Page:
UK exports to EU recover from initial post-Brexit slump

FILE PHOTO: Containers are stacked at the Port of Felixstowe
FILE PHOTO: Containers are stacked at the Port of Felixstowe, Britain, January 28, 2021. REUTERS/Peter Cziborra

July 9, 2021

By David Milliken and William Schomberg

LONDON (Reuters) -British goods exports to the European Union rose to their highest since October 2019 in May, official data showed on Friday, reversing a slump at the start of 2021 when Britain exited the bloc’s single market and customs union.

Britain’s government is likely to view the data as backing its expectation that the change in customs arrangements would only cause temporary inconvenience to most businesses.

However, overall trade with the EU has lagged behind growth in sales to the rest of the world, and business groups said they still faced extra red tape dealing with European customers and suppliers as a result of Brexit.

“While we are seeing a modest pick-up in demand for UK goods in the last month as economies reopen, the overall climate remains fragile,” the head of trade policy at the British Chambers of Commerce, William Bain, said after the data.

Britain’s Office for National Statistics said goods exports to the European Union, excluding precious metals, rose to 14.0 billion pounds ($19.4 billion) in May on a seasonally adjusted basis, their highest since October 2019 and almost twice January’s level.

Total goods exports of 27.9 billion pounds, excluding precious metals, were the highest since January 2020, just before the coronavirus pandemic began to cause disruption.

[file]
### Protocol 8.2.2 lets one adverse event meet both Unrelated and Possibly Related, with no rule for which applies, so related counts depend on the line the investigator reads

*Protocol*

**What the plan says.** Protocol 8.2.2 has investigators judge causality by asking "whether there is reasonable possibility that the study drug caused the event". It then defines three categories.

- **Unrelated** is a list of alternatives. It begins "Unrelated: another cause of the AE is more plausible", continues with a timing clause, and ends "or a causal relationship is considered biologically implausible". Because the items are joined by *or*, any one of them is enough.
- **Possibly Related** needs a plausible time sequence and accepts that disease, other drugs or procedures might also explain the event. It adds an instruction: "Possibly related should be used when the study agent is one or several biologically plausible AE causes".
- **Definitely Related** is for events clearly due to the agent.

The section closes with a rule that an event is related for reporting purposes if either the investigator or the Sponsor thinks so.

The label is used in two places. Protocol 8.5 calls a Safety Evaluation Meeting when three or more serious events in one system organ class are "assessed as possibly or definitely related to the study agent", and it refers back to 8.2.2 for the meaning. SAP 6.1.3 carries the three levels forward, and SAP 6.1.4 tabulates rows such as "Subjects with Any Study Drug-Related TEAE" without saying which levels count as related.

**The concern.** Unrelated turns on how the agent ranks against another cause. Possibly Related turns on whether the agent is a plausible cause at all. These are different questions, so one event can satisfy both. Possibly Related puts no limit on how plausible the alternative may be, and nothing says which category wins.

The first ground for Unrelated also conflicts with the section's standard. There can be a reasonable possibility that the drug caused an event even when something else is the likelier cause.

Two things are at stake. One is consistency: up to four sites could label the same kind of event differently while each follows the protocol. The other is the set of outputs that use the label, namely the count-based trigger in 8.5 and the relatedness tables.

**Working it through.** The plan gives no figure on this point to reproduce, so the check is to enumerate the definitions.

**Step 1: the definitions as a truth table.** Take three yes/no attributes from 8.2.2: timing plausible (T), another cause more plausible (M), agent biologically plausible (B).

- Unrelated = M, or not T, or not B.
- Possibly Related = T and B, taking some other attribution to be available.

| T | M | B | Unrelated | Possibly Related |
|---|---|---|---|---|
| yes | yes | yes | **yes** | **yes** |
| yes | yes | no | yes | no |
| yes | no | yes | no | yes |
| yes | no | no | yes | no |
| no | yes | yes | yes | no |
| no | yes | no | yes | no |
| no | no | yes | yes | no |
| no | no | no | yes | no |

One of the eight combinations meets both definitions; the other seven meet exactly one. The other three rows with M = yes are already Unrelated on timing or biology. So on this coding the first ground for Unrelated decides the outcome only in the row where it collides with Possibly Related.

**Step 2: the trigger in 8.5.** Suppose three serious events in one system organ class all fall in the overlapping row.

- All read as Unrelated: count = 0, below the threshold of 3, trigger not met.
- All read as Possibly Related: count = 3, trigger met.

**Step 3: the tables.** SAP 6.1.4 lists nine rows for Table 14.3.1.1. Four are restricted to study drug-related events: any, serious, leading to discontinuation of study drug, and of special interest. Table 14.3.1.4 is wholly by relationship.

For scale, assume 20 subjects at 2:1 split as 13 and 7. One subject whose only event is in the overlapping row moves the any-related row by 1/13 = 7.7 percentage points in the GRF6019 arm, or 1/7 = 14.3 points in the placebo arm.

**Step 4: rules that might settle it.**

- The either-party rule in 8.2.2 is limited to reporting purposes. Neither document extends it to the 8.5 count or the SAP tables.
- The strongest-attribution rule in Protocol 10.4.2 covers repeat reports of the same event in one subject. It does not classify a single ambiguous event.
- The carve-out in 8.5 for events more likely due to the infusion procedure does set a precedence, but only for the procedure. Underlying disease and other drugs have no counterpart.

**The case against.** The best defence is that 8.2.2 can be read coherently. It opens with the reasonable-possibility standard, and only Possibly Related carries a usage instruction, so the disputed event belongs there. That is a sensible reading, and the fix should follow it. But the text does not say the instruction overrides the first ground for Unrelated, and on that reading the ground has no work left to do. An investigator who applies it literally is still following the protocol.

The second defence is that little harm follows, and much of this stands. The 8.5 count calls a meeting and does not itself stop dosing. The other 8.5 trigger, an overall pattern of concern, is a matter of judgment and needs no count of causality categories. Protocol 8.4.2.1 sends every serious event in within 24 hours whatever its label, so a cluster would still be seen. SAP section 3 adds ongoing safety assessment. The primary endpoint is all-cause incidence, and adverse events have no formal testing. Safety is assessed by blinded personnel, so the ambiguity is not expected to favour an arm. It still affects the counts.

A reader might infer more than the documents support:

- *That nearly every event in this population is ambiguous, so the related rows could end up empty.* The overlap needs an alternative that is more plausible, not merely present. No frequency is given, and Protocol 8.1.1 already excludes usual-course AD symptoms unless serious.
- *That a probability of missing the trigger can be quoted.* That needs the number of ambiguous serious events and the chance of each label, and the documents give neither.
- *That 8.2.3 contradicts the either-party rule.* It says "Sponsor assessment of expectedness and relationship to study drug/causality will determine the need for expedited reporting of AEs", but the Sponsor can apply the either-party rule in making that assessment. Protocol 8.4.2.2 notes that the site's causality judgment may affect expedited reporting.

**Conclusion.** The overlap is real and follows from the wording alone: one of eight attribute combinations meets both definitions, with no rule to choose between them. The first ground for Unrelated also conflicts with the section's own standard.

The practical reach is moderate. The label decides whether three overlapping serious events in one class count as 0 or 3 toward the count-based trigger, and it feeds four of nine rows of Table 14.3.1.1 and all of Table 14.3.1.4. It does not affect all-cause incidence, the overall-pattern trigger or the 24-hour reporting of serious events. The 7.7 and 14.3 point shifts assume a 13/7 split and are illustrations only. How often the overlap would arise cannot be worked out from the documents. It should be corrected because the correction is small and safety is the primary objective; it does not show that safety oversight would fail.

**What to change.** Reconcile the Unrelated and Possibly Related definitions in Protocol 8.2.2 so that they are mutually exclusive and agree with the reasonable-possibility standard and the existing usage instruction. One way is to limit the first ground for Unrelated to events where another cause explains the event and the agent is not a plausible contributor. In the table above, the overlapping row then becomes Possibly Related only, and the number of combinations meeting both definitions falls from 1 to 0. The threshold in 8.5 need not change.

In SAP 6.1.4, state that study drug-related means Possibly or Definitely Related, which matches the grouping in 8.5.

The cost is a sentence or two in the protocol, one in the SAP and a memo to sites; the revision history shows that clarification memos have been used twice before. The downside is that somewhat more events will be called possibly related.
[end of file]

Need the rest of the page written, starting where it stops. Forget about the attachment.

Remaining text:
Imports from the EU have also risen after a slump at the start of the year, when COVID-19 disrupted traffic across the English Channel, although they remain slightly below imports from the rest of the world. Before 2021, Britain almost always sourced most of its imports from the EU.

The head of Britain’s biggest port – Dover – told Reuters trade disruption could return if British holidaymakers head for European summer breaks, adding to strain on stretched customs staff.

LONG-TERM EFFECT HARD TO MEASURE

Britain formally left the EU at the end of January 2020, and remained in the EU’s single market and customs union for a further 11 months while it negotiated a trade agreement.

Teasing out the longer-term impact of Brexit is made harder by the slump in exports caused by COVID-19 last year, and brinkmanship in Britain’s parliament in 2018 and 2019 that led to periodic fears of potential sudden border checks.

The Bank of England said last year it expected a long-term reduction in trade with the EU. Some smaller businesses – especially those selling fresh produce such as seafood – face big regulatory hurdles.

Comparing the first five months of 2021 with the same period of 2020 – which includes the severe initial impact of COVID – trade with countries outside the EU grew faster.

British exports outside the EU increased by 8%, while those to the EU rose by 5%. Imports from the EU were broadly flat while imports from further afield rose by 19%.

“The longer-term picture … shows the severe headwinds of the pandemic, rising raw material and shipping costs, and ongoing Brexit red tape are having on the ability of UK businesses to trade with EU customers,” Bain said.

The British figures on exports to the EU contrast sharply with recent data from Eurostat. This showed a 27% fall in EU imports from Britain for the first four months of 2021, due largely to a change in methodology on Jan. 1 to no longer count goods shipped from Britain which originated further afield.

The ONS said its figures were more consistent when comparing exports over time. ($1 = 0.7227 pounds)

(Writing by William Schomberg, editing by David Milliken and Andrew Heavens)